Part V of the "Next World Order" series, which asks the blasphemous question "why do we need a military?" Links to parts I through IV are included at the bottom of this article.
In its 1997 "Statement of Principles," the neoconservative think tank Project for the New American Century (PNAC) urged a return to a "Reaganite policy of military strength" and a need to increase defense spending significantly "if we are to carry out our global responsibilities today and modernize our armed forces for the future[.]"
For all their collective brainpower, the PNACers overlooked the elephant hiding behind the couch in their clubhouse. During the Reagan era, America had a peer military competitor. Since the fall of the Berlin Wall, it hasn't. Even so, at the urging of the neoconservatives, America will spend upwards of a half trillion dollars for our Department of Defense in 2006, an expenditure that matches the military spending of the rest of the world combined. And that half trillion doesn't cover the cost of Homeland Security and other federal domestic security programs.
For all our politicians' and generals' talk about "transforming" the military to meet the needs of the new century, our force doesn't look significantly different from the one we had in the middle of the last one.
In World War II, our Navy had aircraft carriers, surface combatants, submarines, amphibious assault craft and Marines. Our Air Force--then a branch of our Army--had bombers, fighters and cargo planes. The Army had armor, infantry, artillery and special forces.
What we have now is a higher tech version of what we had then. We've traded our old fashioned P.F. Flyers for new fangled Nike Air Jordans that run faster, jump higher and stop on a smaller dime. But our old shoes did something that our news ones never have: win an actual war in which the enemies actually surrendered and signed actual documents to that effect, and effectively told their populations to shut the hell up and deal with it.
When the Soviet Union fell apart and what was left of its military did the same, the U.S. armed services fell all over themselves to justify their continued existence and their slices of the federal budget pie.
With no maritime power to challenge its dominance of the open oceans, the Navy adopted a strategy of patrolling littoral waters from which it could project air power (carrier aircraft, cruise missiles, and naval gunfire) and land power (Marines) ashore.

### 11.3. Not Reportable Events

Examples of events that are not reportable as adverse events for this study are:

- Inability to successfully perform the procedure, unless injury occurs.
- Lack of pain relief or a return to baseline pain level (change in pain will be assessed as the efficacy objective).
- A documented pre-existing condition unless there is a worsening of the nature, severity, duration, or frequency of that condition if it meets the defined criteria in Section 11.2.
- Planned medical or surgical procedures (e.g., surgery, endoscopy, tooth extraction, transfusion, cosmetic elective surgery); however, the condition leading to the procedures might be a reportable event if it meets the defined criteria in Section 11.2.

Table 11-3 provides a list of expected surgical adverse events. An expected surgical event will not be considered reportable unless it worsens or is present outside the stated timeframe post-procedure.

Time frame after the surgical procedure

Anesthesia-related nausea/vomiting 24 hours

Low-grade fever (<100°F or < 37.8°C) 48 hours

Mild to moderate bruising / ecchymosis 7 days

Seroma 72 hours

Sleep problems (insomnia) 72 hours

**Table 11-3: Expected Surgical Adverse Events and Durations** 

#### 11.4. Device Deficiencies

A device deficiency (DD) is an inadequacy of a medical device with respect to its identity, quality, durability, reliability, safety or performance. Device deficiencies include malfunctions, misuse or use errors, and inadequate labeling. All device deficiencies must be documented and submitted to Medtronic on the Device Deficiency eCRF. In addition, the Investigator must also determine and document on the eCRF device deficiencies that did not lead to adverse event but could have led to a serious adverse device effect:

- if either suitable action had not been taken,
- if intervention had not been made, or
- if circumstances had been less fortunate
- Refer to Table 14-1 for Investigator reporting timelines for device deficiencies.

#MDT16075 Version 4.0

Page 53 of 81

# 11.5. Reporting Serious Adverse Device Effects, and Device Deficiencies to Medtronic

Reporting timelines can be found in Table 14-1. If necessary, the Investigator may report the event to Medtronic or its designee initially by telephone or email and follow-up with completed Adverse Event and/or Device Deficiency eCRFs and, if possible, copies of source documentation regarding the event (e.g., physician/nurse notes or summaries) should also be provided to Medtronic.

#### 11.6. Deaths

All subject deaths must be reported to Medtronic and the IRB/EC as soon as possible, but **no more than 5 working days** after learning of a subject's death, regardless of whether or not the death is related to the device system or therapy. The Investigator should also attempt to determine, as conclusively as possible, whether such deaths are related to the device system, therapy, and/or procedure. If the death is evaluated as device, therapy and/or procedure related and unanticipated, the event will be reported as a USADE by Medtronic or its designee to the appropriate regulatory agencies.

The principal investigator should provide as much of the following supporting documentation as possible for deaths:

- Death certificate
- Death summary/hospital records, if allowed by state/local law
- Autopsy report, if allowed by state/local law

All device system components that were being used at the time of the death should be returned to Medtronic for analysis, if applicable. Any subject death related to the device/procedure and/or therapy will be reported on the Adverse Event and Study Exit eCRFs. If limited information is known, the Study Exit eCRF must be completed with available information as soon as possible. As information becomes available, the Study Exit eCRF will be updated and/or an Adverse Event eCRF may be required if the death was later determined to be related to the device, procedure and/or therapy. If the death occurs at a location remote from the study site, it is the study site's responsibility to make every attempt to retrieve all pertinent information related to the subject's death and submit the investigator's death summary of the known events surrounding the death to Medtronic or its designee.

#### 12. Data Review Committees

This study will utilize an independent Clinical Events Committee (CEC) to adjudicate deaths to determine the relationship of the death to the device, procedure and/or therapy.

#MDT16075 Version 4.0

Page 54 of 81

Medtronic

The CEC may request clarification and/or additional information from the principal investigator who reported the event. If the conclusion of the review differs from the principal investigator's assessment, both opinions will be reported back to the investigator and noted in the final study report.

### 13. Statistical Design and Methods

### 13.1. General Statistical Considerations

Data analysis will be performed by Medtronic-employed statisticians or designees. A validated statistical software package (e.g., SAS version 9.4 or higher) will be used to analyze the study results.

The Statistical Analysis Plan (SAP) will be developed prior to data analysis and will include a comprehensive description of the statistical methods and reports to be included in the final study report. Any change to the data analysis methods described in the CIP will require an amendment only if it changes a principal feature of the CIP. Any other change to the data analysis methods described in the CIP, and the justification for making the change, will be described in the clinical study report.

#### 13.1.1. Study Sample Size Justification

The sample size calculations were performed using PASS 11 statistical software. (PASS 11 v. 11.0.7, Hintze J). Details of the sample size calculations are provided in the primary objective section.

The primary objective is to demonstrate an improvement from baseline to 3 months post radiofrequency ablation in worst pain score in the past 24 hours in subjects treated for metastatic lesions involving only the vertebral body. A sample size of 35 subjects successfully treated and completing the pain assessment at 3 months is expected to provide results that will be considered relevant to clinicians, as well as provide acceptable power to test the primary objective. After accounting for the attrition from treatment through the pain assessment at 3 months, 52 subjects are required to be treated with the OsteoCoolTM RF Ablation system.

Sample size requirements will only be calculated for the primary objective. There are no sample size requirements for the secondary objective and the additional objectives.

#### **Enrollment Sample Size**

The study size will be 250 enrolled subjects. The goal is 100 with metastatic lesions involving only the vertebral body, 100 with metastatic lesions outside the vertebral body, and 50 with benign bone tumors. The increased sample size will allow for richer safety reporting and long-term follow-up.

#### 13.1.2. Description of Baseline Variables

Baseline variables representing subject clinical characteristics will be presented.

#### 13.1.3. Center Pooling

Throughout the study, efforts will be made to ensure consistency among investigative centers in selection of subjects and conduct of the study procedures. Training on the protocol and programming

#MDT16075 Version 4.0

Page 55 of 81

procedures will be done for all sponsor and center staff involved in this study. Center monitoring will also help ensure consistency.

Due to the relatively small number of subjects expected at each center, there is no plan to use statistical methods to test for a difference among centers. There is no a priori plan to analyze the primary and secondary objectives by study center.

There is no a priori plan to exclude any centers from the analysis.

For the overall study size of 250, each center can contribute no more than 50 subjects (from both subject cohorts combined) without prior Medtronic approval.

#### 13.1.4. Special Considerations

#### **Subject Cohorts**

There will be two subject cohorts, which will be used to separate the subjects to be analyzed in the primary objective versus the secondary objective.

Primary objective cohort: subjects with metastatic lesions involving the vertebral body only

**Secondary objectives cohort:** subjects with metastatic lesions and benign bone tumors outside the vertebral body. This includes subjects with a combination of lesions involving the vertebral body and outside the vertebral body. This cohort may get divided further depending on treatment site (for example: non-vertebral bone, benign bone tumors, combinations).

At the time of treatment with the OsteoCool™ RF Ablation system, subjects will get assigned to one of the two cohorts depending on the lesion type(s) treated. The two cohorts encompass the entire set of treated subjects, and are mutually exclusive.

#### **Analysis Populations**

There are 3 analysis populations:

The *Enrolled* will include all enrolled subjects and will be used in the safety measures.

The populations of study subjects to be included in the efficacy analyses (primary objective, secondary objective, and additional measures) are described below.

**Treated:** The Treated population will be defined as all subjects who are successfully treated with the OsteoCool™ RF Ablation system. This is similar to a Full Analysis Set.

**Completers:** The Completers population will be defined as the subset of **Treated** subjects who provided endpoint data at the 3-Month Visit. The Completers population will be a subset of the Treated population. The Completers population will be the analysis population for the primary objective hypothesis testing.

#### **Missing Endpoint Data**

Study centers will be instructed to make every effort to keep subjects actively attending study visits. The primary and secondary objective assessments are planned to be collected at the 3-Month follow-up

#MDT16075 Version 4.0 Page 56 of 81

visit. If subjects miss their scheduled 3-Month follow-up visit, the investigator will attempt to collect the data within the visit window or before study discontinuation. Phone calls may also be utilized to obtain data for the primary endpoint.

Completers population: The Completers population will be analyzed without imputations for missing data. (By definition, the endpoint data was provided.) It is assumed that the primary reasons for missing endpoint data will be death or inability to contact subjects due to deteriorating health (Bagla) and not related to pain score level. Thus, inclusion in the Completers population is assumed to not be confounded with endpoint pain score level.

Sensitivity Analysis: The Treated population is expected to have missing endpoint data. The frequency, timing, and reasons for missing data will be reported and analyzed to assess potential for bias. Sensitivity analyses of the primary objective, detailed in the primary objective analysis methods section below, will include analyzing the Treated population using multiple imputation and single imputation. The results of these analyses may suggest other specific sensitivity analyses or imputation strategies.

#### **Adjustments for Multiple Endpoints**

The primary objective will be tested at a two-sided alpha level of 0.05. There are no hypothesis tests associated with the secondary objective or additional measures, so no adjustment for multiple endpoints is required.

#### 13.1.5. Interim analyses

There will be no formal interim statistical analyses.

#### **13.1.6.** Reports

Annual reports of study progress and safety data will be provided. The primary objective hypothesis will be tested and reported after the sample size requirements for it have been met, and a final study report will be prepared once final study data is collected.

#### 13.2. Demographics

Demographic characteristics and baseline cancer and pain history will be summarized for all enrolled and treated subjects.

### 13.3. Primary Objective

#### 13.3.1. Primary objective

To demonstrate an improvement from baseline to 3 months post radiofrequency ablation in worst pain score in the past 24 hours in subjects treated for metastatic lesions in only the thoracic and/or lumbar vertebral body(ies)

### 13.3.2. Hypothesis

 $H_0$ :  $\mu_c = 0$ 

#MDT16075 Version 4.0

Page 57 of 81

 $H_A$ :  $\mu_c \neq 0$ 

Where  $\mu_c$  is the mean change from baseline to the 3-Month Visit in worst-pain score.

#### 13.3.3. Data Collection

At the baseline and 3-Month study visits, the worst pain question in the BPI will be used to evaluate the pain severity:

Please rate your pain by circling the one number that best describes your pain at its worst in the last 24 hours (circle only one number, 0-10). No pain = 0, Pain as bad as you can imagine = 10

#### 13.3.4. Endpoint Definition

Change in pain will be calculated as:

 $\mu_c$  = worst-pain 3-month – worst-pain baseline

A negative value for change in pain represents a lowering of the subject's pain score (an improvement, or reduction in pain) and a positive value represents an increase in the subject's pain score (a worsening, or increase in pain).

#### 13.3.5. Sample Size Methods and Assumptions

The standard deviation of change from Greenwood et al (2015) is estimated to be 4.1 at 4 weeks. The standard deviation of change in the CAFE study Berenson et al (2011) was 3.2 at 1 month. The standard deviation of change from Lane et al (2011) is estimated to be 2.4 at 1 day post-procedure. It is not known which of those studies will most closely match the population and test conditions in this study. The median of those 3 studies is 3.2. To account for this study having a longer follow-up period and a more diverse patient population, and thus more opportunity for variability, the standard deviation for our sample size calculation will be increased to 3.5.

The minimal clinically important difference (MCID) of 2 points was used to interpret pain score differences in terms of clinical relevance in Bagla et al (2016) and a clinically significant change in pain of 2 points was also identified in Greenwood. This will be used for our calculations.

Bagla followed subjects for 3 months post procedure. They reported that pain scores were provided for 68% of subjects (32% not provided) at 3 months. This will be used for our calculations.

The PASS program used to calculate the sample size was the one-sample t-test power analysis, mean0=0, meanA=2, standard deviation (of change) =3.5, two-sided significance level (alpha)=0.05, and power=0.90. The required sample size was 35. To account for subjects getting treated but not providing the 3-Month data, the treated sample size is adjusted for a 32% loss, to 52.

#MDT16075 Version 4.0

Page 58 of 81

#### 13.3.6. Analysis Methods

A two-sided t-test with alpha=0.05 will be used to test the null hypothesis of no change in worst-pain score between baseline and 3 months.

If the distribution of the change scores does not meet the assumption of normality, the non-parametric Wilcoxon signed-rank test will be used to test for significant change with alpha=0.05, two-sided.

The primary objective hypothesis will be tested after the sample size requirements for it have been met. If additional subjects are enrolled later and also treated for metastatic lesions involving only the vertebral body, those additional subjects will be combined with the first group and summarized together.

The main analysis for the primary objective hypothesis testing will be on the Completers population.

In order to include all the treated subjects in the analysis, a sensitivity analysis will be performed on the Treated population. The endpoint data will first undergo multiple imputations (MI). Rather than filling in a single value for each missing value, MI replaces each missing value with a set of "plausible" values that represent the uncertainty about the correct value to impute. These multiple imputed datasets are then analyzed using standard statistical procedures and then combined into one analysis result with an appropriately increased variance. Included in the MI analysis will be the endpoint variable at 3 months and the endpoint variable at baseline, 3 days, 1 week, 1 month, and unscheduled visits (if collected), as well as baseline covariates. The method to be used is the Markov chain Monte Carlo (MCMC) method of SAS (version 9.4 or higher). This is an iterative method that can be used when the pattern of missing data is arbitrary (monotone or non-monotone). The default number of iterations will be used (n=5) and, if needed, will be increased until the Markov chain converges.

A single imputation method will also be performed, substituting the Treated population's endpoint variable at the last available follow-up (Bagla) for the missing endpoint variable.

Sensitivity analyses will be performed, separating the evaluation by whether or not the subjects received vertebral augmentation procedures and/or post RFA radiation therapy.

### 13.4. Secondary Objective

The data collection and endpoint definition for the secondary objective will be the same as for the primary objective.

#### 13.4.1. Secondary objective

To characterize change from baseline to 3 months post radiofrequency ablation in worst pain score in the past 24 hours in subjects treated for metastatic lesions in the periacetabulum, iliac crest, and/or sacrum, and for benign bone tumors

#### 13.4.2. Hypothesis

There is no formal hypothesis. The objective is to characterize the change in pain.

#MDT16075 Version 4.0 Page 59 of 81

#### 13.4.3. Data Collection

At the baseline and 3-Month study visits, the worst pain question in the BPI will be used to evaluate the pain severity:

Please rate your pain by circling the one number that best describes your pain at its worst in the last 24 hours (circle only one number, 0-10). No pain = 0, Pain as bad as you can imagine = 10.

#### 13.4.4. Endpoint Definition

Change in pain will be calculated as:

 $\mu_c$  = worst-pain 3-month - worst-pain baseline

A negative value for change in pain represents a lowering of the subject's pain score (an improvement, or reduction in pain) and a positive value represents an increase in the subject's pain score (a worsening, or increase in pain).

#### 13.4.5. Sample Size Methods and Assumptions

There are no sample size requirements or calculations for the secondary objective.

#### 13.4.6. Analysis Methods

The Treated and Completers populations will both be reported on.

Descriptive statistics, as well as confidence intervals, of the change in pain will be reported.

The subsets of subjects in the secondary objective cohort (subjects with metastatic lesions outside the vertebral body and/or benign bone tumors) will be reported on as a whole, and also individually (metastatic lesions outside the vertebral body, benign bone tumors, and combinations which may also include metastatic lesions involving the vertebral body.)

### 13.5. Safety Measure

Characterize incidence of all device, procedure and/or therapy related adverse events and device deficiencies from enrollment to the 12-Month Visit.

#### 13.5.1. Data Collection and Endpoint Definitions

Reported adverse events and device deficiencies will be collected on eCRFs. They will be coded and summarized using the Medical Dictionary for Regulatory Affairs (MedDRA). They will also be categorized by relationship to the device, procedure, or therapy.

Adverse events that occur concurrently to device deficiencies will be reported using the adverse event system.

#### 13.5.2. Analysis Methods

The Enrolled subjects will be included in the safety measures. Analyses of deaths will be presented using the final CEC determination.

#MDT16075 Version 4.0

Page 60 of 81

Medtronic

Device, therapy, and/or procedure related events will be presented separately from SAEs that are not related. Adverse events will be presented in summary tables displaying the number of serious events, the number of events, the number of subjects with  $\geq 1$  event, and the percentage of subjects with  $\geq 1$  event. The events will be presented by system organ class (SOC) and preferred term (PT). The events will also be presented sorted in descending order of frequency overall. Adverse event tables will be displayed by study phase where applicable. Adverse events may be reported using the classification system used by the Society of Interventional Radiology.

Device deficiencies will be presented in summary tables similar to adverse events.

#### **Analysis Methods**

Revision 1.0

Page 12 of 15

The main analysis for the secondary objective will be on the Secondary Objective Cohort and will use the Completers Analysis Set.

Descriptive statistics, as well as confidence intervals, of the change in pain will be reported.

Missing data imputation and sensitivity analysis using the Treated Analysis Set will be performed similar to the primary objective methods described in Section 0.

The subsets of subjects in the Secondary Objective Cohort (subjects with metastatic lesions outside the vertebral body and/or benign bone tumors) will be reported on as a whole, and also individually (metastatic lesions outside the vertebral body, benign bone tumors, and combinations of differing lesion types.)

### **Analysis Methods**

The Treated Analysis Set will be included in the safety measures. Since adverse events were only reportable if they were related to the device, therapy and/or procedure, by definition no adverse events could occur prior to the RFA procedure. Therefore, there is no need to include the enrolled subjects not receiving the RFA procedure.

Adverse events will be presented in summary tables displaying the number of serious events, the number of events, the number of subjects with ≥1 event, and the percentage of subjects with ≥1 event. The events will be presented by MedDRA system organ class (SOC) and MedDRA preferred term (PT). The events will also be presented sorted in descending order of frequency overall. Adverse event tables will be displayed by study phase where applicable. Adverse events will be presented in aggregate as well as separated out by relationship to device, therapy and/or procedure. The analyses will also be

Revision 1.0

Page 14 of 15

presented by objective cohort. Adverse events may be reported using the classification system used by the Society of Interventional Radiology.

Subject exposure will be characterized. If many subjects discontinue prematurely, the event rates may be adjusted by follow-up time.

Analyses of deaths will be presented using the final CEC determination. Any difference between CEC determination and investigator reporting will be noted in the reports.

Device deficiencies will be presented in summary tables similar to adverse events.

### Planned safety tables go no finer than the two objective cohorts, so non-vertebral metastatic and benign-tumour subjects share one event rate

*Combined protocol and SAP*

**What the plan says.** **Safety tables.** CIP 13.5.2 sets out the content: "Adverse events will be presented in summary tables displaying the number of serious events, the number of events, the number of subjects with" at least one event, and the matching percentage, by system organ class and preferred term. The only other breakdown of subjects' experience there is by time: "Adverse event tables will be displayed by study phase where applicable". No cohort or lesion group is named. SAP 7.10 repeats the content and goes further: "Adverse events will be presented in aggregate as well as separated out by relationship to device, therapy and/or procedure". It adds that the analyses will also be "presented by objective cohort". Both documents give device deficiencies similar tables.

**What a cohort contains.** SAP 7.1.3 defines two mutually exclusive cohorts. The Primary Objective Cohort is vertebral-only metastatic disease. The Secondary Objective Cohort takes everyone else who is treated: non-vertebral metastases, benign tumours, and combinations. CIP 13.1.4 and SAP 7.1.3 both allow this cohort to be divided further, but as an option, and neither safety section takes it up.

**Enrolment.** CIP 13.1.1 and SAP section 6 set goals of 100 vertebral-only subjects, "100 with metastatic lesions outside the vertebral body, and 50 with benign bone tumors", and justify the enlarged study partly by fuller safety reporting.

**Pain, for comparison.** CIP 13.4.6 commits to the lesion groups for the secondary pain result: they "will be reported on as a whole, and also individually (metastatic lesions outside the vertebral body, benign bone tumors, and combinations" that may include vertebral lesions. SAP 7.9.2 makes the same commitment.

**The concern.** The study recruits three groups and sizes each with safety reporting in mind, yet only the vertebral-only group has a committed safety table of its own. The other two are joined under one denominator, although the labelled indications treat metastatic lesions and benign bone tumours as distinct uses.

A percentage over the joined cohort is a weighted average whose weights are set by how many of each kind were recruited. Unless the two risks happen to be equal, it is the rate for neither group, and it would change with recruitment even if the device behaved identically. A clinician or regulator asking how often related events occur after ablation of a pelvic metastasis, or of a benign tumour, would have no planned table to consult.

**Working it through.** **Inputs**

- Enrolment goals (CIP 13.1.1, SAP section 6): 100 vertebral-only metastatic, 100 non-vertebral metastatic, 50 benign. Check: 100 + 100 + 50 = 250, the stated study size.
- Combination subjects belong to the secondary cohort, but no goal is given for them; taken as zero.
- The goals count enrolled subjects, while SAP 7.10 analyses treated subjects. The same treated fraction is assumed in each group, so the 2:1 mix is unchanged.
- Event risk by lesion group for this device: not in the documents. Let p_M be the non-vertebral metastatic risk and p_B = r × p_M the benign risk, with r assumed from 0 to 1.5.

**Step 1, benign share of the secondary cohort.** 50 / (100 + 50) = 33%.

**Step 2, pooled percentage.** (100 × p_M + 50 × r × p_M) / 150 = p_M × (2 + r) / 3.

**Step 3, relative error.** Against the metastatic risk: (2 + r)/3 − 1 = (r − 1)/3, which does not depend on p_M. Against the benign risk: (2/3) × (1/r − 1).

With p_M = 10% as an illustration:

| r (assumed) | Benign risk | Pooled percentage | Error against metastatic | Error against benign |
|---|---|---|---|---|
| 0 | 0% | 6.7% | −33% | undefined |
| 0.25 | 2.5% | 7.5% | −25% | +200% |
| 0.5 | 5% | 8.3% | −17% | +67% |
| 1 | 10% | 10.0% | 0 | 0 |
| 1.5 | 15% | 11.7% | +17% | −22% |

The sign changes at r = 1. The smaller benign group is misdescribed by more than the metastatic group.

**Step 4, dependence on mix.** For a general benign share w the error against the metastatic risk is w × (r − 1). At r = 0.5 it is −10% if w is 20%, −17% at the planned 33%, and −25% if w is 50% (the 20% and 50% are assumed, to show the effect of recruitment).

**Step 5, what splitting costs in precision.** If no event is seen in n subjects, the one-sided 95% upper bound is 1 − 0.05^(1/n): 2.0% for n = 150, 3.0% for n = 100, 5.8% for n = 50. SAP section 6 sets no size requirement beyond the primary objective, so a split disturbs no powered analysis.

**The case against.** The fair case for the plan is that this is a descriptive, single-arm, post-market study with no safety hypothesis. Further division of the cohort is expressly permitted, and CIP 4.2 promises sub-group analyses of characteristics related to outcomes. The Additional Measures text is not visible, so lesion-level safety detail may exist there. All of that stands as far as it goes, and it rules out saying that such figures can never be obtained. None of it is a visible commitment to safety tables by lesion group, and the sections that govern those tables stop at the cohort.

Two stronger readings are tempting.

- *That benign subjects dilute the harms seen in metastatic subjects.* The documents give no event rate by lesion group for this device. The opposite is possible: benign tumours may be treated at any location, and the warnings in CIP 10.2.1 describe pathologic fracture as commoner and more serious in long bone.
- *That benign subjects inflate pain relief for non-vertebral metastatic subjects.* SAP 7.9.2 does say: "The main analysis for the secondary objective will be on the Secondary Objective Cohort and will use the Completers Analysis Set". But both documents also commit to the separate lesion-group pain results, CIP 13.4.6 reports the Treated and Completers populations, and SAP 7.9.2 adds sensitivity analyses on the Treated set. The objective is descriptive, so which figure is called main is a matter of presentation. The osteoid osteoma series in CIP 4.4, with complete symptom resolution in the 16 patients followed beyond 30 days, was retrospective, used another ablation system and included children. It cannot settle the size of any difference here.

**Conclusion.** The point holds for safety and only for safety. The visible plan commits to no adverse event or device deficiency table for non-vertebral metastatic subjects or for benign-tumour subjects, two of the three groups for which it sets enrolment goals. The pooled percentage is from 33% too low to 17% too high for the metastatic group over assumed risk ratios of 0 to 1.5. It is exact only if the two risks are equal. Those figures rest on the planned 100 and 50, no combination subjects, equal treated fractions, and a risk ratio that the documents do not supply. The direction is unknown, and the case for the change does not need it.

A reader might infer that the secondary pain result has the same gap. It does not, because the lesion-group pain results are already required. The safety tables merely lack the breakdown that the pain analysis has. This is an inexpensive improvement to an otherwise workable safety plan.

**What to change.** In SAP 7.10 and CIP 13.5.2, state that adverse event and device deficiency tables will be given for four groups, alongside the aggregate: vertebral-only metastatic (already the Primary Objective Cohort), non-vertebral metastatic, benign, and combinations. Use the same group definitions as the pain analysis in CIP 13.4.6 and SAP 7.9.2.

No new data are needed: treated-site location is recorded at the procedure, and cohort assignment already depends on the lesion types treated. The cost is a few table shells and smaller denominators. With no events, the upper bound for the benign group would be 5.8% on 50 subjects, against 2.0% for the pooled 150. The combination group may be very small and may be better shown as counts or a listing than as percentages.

The Air Force suffered from both its proven successes and failures. The two Gulf Wars illustrated that air supremacy is a given in any U.S. conflict, and that the "shock and awe" value of strategic bombing isn't worth the cost of the point papers air power advocates wrote about it. The Air Force's main function has become to take the Army wherever it needs to go to do whatever it needs to do when it gets there. And yeah, support whatever the Army's doing with direct air support. Except the Air Force doesn't really like doing direct support of Army ground operations, and the Navy's better at doing that anyway.
The poor Army folks--God bless them--don't know which way to point their gun barrels. Are they a heavy force? Are they a light force? Are they Patton's tank warriors or Sergeant Fury's Howling Commandos? Do they pull triggers or punch buttons on computer keyboards? Do they pitch their own tents or does a subsidiary of Halliburton do that for them?
In short, the best-trained, best-equipped, best-financed force in history is something of a Chinese fire department. It's a navy that's a coast guard with an air force and an army, an air force that's an airline, and an army that's neck deep in its outsourced latrine.
And you wonder why a bunch of sand herders have the mighty U.S. military stymied in the Middle East?
I'm one of those fuddy-duddies who still doesn't think terrorism is a military problem. It's a law enforcement problem. You won't hear this at any war college or university national security program, but military force is good for two basic things: destroying stuff and killing people. It is best used to destroy the stuff and kill the people of other military forces. If there's no other military force to destroy or kill, the whole idea of applying military force to a problem gets fuzzy. Sure, it's great to rebuild electrical generators and paint schools, but you don't really need a military to do that. You need a Peace Corps.
And if we ever again decide that our political aims will be served by large scale destruction of population centers and industrial sites, well, we can do that without putting a single boot on the ground.
There are more than a few highly respected people in the field of military science who think a Nagasaki-style demonstration is just the thing we need to put an end to terrorism. I happen to think the people who think that are nuts. There's every reason to believe that turning, say, Tallil into solar panel would only add to terrorist recruiting.
Besides, is that really the kind of thing we want to do? Is that what we want to be?
The mightiest nation in human history that blows "freedom loving peoples" to smithereens in order to liberate them?
That's not my idea of enlightened world leadership.
Coming in the Next World Order: what do we need, what don't we need?
Earlier in the Next World Order series:
Part I: America's 21st Century Military
Part II: Network-centric Warfare
Part III: America's Military Industrial Complex
Part IV: The Revolt of the Retired Generals